Monday, October 14, 2013

ChinaMango Tour Information for Beijing and other cities

ChinaMango would be very happy to arrange a guide in Beijing, and surrounding areas, for half or full day tours, as well as night tours. I will not be posting new blog updates in future, and would encourage you to browse through the previous posts for a taste of the many things you can do and see in and around Beijing.

If this is your first visit to Beijing, there are the 'must-see' historical sights like Forbidden City (renovated and more displays since the 2008 Olympics),
 Temple of Heaven, and Summer Palace. These can be done by taxi at reasonable cost. Also a one day trip to the Wild Wall (non-touristy part of the Great Wall) and Ming Tombs is very popular with private car.

There are other places such as hutong tour (traditional alley and street life), modern art area '798', museums and the municipal planning exhibition. The blog posts over the past few years also show the variety of things you can see in Beijing and surroundings. We are very flexible, and can discuss and customise a program based on your particular interests, putting in as much or as little in one tour as you like.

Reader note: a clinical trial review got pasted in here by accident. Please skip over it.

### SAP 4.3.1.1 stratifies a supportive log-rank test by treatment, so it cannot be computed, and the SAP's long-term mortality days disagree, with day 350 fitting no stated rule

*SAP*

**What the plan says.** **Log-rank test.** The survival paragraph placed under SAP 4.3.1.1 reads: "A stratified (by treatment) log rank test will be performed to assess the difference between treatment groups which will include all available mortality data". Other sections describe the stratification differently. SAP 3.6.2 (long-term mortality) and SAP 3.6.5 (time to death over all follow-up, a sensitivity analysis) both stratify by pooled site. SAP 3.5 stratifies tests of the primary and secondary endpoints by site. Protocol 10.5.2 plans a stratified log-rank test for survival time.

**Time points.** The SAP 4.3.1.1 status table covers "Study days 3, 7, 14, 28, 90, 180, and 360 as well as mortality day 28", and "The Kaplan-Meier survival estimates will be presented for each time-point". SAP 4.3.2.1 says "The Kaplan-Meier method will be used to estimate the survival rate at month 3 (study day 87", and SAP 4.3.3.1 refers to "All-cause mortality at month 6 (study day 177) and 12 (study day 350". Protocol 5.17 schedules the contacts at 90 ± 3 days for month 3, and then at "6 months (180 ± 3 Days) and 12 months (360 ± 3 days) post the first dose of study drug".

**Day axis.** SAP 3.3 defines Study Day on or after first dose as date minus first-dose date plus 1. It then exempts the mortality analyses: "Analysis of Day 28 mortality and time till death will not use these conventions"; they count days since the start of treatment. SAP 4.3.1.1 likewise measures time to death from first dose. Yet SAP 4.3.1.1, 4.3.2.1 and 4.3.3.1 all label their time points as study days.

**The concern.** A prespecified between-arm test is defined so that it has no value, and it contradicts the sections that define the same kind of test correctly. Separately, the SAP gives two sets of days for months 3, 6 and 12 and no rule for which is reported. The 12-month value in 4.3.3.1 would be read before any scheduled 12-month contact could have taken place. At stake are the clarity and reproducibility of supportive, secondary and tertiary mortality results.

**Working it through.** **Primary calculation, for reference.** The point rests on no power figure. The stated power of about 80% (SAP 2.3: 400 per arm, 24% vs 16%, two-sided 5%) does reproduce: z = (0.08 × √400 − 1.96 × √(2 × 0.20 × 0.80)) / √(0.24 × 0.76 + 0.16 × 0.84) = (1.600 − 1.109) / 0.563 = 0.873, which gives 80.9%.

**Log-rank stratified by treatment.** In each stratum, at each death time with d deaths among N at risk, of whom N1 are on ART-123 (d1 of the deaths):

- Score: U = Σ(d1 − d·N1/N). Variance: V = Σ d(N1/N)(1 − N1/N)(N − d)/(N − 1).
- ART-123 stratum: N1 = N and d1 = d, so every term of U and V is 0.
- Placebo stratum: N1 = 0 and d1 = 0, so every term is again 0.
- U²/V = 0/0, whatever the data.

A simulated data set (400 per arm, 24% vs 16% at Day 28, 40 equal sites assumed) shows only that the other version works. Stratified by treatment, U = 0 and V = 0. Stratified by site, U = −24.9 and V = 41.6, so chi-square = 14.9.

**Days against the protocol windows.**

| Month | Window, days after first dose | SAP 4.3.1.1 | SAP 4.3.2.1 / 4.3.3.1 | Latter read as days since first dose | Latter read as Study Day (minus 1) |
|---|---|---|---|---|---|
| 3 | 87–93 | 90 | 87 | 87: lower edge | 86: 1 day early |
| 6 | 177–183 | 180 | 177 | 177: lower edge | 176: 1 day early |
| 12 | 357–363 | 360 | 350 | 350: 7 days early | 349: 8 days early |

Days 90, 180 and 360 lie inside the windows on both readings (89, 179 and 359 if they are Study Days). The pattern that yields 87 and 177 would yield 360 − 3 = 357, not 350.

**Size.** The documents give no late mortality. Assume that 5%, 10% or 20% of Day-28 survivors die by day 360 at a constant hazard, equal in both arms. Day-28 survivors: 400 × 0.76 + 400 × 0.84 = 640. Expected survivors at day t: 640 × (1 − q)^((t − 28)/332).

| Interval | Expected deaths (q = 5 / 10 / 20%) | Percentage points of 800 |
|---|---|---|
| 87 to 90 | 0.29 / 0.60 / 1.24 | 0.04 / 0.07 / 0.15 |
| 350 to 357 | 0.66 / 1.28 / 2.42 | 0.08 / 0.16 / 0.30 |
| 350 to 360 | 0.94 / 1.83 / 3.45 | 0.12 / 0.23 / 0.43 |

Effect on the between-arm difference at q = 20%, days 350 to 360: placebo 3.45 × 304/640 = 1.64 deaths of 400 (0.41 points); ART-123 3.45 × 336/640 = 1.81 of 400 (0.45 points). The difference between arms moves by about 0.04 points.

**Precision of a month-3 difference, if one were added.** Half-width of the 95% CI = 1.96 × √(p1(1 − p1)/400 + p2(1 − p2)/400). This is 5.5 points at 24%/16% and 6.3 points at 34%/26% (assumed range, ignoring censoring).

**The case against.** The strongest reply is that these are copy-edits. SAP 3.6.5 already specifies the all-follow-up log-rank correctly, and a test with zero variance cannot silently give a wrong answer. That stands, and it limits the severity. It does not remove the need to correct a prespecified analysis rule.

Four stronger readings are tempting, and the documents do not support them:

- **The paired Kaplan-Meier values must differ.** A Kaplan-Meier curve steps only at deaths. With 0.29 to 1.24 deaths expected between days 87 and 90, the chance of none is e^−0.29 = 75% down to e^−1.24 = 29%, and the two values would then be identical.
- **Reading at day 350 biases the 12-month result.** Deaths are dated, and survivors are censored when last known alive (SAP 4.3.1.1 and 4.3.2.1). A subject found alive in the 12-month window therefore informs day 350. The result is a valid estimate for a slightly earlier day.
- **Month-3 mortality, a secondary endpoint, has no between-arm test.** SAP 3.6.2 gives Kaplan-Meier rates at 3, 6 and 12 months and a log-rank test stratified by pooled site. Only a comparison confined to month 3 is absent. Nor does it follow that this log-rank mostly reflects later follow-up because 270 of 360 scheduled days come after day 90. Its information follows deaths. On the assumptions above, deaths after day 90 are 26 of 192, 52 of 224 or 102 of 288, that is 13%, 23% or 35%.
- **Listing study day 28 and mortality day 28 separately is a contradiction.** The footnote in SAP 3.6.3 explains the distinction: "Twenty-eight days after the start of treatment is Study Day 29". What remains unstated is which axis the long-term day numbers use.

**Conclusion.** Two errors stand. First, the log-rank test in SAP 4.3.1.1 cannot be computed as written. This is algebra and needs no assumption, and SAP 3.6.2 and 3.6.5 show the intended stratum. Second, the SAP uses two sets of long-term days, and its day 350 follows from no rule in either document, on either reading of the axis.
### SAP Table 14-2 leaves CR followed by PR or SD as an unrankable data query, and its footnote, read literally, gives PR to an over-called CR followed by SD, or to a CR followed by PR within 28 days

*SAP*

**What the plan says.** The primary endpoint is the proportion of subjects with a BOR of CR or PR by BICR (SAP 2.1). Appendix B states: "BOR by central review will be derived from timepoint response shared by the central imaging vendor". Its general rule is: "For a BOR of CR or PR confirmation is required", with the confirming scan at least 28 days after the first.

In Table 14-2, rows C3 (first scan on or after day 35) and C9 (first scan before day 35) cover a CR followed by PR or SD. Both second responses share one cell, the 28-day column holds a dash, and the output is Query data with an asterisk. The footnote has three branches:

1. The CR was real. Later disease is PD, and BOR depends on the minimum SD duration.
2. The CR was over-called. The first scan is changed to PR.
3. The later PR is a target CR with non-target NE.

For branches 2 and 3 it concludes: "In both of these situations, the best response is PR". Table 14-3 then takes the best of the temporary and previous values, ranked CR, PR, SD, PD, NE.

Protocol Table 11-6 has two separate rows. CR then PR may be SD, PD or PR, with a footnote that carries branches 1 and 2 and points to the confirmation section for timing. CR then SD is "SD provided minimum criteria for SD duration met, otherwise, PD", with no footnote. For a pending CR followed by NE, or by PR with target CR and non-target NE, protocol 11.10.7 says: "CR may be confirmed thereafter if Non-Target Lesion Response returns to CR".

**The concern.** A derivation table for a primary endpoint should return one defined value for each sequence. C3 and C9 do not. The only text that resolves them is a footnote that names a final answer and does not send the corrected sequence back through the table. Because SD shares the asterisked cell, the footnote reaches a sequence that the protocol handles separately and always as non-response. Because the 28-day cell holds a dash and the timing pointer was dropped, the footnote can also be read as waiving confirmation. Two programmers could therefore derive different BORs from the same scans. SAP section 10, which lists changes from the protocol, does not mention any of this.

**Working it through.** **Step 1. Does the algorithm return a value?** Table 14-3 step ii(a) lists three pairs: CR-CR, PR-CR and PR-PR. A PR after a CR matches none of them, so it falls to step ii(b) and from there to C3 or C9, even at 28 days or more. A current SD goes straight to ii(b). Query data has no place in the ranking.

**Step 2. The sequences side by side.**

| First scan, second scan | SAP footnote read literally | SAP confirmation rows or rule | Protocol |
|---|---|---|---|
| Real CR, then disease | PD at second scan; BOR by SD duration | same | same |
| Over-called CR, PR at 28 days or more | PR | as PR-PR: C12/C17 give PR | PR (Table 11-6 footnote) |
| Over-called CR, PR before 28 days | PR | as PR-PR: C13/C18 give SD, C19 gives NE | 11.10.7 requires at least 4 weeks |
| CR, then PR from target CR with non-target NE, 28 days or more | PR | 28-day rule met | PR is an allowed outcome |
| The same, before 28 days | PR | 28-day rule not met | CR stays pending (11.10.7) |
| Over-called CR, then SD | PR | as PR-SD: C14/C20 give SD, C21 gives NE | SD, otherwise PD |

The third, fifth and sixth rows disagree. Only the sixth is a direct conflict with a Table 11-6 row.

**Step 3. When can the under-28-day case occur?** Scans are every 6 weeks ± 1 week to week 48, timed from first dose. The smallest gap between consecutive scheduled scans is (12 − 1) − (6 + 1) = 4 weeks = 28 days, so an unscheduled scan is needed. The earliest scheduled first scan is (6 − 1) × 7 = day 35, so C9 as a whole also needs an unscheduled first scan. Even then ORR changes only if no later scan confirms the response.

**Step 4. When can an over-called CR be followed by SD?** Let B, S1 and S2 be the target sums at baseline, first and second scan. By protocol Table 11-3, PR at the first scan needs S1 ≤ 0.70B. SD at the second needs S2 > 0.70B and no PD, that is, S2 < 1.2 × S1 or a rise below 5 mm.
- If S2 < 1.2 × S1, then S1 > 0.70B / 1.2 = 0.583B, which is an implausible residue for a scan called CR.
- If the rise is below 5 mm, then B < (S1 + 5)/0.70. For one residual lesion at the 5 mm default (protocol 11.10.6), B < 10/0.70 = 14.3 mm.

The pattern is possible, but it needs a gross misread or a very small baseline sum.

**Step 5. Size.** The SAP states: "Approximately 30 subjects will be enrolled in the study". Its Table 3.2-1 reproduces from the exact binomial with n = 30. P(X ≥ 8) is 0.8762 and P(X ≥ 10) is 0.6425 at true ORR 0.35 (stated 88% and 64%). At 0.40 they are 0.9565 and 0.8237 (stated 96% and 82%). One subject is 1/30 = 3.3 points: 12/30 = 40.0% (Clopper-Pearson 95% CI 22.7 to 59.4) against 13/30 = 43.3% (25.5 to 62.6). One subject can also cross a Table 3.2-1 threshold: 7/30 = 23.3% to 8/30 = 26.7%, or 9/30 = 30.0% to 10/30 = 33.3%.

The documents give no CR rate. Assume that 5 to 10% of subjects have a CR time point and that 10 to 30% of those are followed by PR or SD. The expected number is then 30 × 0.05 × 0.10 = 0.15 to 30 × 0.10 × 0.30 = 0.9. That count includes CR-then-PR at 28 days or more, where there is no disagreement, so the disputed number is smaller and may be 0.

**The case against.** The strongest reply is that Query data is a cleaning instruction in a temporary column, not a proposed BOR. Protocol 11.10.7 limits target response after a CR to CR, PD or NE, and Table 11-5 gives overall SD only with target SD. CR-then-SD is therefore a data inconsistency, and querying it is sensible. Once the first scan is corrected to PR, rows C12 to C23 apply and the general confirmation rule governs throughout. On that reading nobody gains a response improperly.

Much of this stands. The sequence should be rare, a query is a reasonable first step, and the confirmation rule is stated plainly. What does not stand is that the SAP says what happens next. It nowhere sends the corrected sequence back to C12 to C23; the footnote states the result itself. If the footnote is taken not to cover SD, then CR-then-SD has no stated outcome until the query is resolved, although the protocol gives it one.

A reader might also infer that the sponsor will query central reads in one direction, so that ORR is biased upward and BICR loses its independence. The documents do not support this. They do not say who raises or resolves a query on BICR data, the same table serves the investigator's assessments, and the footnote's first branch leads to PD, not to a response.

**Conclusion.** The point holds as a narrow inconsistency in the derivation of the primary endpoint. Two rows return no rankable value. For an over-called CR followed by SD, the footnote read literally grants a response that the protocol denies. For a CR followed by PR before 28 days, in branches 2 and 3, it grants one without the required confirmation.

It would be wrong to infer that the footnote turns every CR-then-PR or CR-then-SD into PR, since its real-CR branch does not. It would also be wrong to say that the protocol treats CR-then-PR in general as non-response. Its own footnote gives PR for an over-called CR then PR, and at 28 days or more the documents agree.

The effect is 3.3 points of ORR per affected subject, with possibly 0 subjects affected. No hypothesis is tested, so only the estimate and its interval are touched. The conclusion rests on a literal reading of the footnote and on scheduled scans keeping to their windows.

We can of course also give recommendations on the best places to eat, there is such a huge range now from very cheap local restaurants with food from all over China (and the world!), and also fine dining Michelin star restaurants. 

We also arrange night tours which can include a show (acrobatics or kung fu or Beijing opera), Olympic sites at dusk,
a night food market and visits to local spa/massage and/or bars (Weekends are the best times for the bars).

For the more adventurous, there are several interesting possibilities around Beijing such as Chengde (Imperial Resort),

Tianjin, Pingyao (UNESCO World Heritage Site), and Xian (terracotta warriors) where we have standard 2 and 3 day packages. Further afield, we can arrange a visit to Xinjiang for an Old Silk Road tour.


I hope you choose ChinaMango. We offer value for money, understand your needs, are up-to-date on what's happening on the scene, and do not waste your time in factory visits or tourist shopping, unless requested. Do feel free to contact me on for further information and rates.

Sunday, June 2, 2013

A Taste of (Bitter) Medicine...Chinese Style

Luckily, I never had a client who fell ill and had to see a doctor or go to the hospital. That's quite amazing considering we are sometimes walking over 10 km a day in the hot sunny weather or eating all sorts of delicious street food.